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Free «The Life of William Robert Guilfoyle» Essay Sample

Introduction

In the nineteenth century, writer Rudyard Kipling coined a phrase: “Gardens are not made by singing “Oh, how beautiful!” and sitting in the shade” (Kipling n.d.). It was written in the century when William Robert Guilfoyle was creating his gardens that beautified Australia and inspired many landscape designers in different parts of the world. It is a challenge to recall all Guilfoyle’s professional areas of expertise. Apart from being a botanic gardens director and landscape designer, he also collected plants and occupied himself with sugar cane farming along with tobacco farming. The current paper documents the life of Guilfoyle and describes his work on gardens and parks. The paper presents an idea that William Guilfoyle made a significant contribution to the development of the Australian landscape.

Early Life and First Professional Experience

William Robert Guilfoyle was born on December 8, 1840, at Chelsea, England (Gross 1972). Gardens, one may say, were in Guilfoyle’s blood since his father Michael owned the Royal Exotic Nurseries in London’s King’s Road (Collier 2015). When Guilfoyle was thirteen years old, his family migrated to Sydney. Young William was tutored at home by his uncle Louis Delafosse. After home studies, Guilfoyle attended college (Lyndhurst in Glebe) and was recognized as a man of botanic and landscaping talents by his friends. The Lyndhurst College was the place where he got acquainted with a Scottish-naturalist John MacGillivray and a British entomologist and civil servant William Sharp Macleay. It was their advice that persuaded Guilfoyle to try himself in botanics.

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Traveling was an important part of Guilfoyle’s career that should not be underestimated. In 1868, he was a part of a scientific team of HMS Challenger. This presented him with an opportunity to travel around the Pacific Ocean, see the world, and discover new plants that could be cultivated in other places. The voyage was recorded by Guilfoyle in a series of sketches and a memoir account in the Sydney Mail. This trip brought Guilfoyle to the Tweed River Valley where he settled and started to breed and grow sugar cane and tobacco. There he met Ferdinand von Mueller, a German-Australian botanist, physician, and geographer who played a significant role in the professional life of William Guilfoyle. Guilfoyle made a good first impression on von Mueller who noticed the talent of Guilfoyle. Von Mueller even encouraged Guilfoyle to experiment with new things and develop his personal style. However, later von Mueller changed his opinion when Guilfoyle took his position as a director of a botanic garden. Before that happened, Guilfoyle had made a few trips to northern Wales and Queensland. The North had always fascinated Guilfoyle who anticipated finding new ideas there that could be incorporated in his further work. Another purpose of these tours was gathering of interesting specimens what were able to impress people. He sent some of them to Ferdinand von Mueller to be identified.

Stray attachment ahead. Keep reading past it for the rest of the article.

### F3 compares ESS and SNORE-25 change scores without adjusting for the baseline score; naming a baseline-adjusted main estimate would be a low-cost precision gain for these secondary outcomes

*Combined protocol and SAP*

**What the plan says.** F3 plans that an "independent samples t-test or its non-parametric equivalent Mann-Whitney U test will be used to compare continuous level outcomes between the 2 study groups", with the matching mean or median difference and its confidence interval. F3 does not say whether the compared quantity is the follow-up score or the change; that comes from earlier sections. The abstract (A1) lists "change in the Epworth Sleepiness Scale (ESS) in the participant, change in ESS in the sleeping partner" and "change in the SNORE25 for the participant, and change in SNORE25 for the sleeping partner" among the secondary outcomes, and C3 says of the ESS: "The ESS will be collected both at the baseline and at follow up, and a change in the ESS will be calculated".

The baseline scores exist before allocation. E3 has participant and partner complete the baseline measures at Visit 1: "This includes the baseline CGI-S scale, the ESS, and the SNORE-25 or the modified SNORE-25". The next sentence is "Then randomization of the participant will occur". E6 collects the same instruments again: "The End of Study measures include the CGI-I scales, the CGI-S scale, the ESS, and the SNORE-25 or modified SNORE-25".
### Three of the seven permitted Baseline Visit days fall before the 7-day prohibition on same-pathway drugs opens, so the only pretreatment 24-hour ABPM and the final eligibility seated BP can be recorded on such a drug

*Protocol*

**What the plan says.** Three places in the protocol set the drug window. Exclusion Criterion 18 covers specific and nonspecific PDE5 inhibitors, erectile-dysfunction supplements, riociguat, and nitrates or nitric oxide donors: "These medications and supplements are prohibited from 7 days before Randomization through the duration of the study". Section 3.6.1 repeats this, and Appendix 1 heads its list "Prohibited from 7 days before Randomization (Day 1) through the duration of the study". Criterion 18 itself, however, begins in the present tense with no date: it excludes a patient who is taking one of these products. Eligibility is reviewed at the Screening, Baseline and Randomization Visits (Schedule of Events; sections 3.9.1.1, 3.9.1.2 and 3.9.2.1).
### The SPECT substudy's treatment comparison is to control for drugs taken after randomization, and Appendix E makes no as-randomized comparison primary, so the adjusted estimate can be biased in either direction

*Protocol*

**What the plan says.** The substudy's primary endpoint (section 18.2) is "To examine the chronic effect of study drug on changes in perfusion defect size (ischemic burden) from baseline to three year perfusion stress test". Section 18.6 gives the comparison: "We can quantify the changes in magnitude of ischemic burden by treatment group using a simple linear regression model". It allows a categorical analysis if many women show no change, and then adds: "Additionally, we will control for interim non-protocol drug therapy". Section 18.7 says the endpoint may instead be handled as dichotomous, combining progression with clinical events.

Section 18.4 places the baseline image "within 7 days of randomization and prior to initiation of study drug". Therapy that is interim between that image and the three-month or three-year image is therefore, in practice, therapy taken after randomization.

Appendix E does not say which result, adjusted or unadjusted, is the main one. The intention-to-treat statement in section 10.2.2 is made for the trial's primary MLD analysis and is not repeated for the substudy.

In the year 1873, Guilfoyle became the curator of the Royal Botanic Gardens in Melbourne. He was appointed to the office with a salary of £500 (Gross 1972). Curators of gardens right before Guilfoyle were John Dallachy and, as it has already been mentioned, von Mueller. His predecessors focused on gardens from a scientific point of view. Guilfoyle was more interested in developing aesthetic elements of gardens, making them both beautiful and comfortable. He paid attention to shadows and alleys near lakes that could be convenient during hot days. He also pursued the purpose of preservation of rare plants. That is why, the works of William Guilfoyle are distinguished among other designers.

With enthusiasm, Guilfoyle redesigned and extended the Royal Gardens. He used memories of wild and picturesque tropical landscapes that he had observed and partly recorded. He developed a conception of improving the existing landscape. The planting stage of the gardens included his colorful sketches that were later turned into reality in the remodeled gardens.

Home and Family

Guilfoyle married a woman named Alice in Melbourne in 1888. His family participated in his work by providing Guilfoyle with new territories to plant. Alice bought a land plot that was located on the river Street in Healesville. That was in the year 1893. The place with a residence on it was named Mr Yule. This name was given in accordance to the name of their son William James Yule Guilfoyle. The residence was a big house with about seven bedrooms. It is believed that the house was destroyed by fire (Collier 2015). It is because of Guilfoyle’s profession that many people presume that Guilfoyle designed his own garden.